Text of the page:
The practical measures of sustainable design make the landscape function more efficiently and reduce the amount of wasted materials and energy; they are conceived to contribute to the overall health of the planet rather than detract. But without an artistic or cultural component to the landscape, we are creating natural places that function like machines. A truly sustainable place works on a more visceral level. We are transforming places so people will love them, will take better care of them, will want them to flourish for their grandchildren and their grandchildren’s grandchildren. If we just look at what are called “best practices,” meaning the technologies that are accepted as most environmentally healthful, we still would not necessarily know how to make a landscape that people will internalize, make their own. Sustainability is about people taking ownership, learning how to sustain, rather than abuse or just consume, the landscape. It is about making clear the connection between human practices and our environment.
The field of landscape architecture can make these connections between humans and our environment.
Since the 1990s, the landscape field has reinvented itself in different guises including, but not limited to: landscape-as-art, landscape urbanism and landscape infrastructure. Each of these frameworks combines new ways of thinking about the city as an environmental system with varying emphases on form, performance, and program. Further, technological advances in digital terrain modeling, Google Earth, diagramming, and the use of computer programs to generate photorealistic perspectives have all changed the content of landscape architectural design processes and content.
Beyond technology, the field has been expanded and enriched by an expanded understanding of process derived from evolving ecological theory, including the systems-based emphasis of landscape ecologists such as Eugene Odum, who developed the modern notion of ecology as an integrated discipline. Odum’s work has provided a ground for further evolution in the topic by Richard T.T. Forman, Steward Pickett, Steven Handel, and Nina-Marie Lister, among many others. This emphasis provides a crucial corrective to the traditional, interventionist mode of landscape architecture and the emphasis on ecological systems in this vein can to be further enriched with an equal attention to sociology and political science. Moving forward, we need to think analytically about the interconnectedness of social and physical systems, knit these strands together, and derive new territories for action.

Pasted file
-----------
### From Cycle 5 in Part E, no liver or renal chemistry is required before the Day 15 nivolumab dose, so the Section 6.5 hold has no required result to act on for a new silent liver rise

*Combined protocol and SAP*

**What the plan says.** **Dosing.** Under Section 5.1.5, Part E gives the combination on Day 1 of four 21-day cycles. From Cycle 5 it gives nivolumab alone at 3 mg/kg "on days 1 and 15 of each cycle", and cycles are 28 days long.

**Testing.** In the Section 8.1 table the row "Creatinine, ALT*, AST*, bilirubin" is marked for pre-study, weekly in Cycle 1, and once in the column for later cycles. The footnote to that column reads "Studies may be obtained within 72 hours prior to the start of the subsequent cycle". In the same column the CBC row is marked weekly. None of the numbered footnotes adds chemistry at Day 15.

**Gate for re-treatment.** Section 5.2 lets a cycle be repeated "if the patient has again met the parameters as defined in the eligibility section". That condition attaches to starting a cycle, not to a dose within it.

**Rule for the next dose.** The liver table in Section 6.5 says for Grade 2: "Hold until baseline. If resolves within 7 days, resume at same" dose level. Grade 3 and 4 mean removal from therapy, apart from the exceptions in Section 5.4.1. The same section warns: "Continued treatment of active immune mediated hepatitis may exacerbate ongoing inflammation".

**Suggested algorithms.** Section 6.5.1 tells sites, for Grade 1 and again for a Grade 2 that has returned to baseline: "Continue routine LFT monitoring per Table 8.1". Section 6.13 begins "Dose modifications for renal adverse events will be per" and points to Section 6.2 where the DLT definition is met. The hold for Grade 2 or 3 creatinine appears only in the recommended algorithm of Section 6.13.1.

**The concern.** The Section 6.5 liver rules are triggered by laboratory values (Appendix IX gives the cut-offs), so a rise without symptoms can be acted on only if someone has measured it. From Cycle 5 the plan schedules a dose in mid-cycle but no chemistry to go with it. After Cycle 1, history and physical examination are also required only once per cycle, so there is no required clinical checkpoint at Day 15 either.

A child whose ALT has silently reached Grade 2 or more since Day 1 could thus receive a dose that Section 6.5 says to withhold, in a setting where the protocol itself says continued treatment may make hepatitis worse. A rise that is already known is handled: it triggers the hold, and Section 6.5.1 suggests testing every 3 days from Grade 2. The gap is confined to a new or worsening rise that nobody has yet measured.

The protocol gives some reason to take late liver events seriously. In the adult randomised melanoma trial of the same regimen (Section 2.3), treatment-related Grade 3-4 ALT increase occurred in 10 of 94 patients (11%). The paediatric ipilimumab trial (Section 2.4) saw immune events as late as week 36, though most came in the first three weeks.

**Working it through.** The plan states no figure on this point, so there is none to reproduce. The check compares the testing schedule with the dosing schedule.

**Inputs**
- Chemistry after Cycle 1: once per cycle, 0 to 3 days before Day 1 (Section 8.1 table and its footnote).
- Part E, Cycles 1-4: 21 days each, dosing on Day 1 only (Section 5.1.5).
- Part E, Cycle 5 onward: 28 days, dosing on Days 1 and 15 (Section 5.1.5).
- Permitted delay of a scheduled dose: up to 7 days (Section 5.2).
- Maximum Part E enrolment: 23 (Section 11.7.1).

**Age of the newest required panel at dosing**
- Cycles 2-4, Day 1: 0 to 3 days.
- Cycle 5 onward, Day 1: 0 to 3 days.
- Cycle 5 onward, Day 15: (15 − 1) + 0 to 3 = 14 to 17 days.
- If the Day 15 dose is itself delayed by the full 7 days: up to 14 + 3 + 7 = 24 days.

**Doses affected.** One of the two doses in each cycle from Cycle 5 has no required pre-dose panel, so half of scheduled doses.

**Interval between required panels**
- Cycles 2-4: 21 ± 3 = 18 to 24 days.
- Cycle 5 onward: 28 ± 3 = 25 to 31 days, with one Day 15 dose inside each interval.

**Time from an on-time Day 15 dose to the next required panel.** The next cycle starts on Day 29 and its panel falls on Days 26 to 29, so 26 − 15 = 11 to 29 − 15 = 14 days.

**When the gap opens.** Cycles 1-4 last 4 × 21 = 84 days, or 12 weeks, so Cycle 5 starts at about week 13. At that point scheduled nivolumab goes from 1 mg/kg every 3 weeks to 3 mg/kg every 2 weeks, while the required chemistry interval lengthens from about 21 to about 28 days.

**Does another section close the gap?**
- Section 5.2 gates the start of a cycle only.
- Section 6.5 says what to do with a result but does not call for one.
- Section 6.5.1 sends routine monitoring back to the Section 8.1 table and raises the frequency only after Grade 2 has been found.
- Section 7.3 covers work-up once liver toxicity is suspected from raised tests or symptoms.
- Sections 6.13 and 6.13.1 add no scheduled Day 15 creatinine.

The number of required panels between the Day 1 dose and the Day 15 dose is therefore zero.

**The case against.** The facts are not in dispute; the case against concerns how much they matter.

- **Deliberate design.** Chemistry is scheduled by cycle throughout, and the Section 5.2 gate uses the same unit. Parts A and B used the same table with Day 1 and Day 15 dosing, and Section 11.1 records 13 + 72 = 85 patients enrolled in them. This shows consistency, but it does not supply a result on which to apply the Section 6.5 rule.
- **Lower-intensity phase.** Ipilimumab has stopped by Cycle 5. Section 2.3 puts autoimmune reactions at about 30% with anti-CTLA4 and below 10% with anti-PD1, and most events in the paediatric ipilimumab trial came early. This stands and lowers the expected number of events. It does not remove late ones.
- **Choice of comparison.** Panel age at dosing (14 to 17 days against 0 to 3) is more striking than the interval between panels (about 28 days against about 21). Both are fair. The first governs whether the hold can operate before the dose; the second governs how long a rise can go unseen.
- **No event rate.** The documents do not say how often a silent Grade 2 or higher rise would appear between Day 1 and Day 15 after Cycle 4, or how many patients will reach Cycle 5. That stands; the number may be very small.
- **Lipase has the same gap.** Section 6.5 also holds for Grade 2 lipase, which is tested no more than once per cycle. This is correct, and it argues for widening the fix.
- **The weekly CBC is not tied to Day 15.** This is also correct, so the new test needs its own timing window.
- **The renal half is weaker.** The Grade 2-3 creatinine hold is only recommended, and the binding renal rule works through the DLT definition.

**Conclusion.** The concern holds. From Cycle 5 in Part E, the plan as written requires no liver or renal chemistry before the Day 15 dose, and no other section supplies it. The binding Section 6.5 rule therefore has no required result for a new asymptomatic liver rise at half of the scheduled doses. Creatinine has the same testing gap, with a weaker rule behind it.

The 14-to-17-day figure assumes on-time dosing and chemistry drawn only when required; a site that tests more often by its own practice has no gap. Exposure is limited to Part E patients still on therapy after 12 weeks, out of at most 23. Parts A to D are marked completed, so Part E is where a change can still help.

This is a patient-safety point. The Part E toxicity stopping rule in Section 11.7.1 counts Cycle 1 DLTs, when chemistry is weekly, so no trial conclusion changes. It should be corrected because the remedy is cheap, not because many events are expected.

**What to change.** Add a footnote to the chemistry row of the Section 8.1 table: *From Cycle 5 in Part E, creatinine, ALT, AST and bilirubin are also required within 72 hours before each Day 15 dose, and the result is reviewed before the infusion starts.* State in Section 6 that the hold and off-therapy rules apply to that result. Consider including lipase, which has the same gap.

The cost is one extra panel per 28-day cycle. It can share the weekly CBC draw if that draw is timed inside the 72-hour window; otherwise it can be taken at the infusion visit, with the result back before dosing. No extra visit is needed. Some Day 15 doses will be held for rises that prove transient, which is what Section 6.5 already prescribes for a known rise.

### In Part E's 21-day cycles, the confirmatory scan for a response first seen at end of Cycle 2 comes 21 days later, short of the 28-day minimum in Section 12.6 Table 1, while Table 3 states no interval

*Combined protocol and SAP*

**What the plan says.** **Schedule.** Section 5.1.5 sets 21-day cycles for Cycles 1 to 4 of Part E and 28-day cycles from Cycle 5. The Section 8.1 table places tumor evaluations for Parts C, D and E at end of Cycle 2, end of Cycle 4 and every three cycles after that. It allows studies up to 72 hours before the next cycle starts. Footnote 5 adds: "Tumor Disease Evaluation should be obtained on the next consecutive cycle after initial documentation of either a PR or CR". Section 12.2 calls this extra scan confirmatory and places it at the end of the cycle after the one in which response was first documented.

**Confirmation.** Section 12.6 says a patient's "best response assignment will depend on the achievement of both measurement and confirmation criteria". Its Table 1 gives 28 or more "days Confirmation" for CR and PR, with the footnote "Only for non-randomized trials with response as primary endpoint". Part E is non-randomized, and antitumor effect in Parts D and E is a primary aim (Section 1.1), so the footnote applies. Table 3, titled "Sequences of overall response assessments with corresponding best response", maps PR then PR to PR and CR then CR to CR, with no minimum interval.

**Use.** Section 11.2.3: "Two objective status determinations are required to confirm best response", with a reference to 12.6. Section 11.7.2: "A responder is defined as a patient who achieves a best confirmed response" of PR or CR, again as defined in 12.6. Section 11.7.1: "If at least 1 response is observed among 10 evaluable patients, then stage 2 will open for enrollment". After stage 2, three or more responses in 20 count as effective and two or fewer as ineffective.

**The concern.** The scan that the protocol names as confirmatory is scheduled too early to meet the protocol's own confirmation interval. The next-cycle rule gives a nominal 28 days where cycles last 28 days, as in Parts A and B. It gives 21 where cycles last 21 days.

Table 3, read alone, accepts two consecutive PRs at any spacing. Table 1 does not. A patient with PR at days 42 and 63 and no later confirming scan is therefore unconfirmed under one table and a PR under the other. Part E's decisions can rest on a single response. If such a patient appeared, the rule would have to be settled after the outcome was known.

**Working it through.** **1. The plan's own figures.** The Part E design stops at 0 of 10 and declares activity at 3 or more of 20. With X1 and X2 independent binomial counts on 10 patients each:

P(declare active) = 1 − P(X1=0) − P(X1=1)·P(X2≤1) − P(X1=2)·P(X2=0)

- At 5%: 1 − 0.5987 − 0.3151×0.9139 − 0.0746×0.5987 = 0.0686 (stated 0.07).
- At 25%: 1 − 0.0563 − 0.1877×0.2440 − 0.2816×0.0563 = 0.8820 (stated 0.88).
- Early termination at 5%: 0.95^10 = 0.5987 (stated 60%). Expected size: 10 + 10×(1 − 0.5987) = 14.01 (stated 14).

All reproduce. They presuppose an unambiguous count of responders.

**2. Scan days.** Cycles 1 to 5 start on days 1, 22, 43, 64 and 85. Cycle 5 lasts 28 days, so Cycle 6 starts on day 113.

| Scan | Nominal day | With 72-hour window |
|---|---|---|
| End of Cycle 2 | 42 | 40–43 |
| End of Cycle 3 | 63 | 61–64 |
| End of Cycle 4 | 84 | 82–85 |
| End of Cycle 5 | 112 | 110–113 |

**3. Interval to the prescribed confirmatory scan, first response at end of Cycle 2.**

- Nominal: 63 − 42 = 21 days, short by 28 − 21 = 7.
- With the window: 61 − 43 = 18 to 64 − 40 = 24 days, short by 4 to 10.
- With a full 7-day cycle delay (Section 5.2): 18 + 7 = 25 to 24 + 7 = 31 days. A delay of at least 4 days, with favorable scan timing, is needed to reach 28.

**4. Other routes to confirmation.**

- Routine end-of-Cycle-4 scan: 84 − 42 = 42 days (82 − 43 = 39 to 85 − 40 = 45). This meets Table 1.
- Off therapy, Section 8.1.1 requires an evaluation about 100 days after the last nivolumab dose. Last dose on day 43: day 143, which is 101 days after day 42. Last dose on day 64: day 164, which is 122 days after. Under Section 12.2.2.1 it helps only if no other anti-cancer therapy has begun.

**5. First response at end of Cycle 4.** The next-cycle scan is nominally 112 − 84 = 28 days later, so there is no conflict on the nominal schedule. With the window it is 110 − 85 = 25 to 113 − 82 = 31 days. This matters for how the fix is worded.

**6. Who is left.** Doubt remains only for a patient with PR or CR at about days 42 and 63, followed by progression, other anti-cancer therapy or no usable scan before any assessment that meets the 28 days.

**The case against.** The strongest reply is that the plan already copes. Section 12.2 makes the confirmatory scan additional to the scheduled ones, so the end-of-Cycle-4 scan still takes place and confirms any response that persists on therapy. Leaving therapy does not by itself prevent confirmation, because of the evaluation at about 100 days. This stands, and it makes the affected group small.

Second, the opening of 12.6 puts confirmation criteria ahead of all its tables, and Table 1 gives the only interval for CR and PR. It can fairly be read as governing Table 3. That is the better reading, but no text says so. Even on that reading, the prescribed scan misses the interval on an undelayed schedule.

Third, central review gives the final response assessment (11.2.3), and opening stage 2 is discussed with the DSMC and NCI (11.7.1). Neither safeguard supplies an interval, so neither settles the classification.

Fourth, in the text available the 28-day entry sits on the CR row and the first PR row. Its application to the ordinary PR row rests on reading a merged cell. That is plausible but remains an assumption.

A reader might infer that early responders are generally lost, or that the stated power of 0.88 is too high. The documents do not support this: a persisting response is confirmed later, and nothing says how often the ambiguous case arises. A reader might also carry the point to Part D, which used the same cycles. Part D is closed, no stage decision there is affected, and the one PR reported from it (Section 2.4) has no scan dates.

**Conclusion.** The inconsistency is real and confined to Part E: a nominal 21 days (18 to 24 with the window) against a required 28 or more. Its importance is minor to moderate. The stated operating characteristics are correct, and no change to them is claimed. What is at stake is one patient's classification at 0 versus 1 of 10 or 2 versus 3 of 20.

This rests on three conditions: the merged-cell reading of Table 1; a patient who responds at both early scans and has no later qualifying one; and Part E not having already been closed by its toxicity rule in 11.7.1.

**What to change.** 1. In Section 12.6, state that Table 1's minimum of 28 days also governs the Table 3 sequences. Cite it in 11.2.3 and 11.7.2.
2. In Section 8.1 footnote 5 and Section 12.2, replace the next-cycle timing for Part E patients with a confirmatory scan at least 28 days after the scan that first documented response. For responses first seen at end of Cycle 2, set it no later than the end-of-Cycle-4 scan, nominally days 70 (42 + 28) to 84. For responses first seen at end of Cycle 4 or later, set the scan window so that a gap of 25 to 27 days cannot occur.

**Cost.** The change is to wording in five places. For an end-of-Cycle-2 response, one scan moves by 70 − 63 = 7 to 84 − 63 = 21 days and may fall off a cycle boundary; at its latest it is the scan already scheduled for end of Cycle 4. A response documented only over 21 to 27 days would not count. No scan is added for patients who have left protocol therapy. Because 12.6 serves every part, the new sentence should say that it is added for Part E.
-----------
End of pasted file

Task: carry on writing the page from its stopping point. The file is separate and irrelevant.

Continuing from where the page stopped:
Landscape architecture has seen a paradigm shift in the last two decades, requiring designers to respond to the dynamic and temporal qualities of landscape. This response examines the long-held view that landscape embraces an ephemeral medium constructed and maintained through generations. Landscape—a dynamic and temporal medium—is expressed through careful manipulation of vegetated, hydrological, and stratigraphic systems. Combining this shift with the increased accessibility of responsive technologies presents a new approach for challenging static design solutions. The ability to sense and respond to environmental phenomena invites new ways to understand, interpret, experience, and interact with the landscape.
This shift can be traced to several parallel events inherent to the discipline of Landscape Architecture and seeded by new paradigms in scientific thought particularly within ecology. A generational trend has emerged within landscape architecture that promotes a form of “distanced authorship,” emphasizing natural processes such as succession, accretion, or passive remediation as agents for landscape design. In the essay, “Strategies of Indeterminacy in Recent Landscape Practice,” Charles Waldheim uses the term “distanced authorship” to describe how the “privileging of landscape strategy and ecological process distances authorial control over urban form, while allowing for specificity and responsiveness to market conditions as well as the moral high-ground and rhetorical clarity of environmental determinism.” Autonomy within these systems has the potential to create scaffolds for designed landscapes, urbanism, or territorialization. This approach privileges the actions of biology and geology over manufactured static conditions and instead seeds these dynamic processes through an overarching ecological regime to shape designed conditions over time.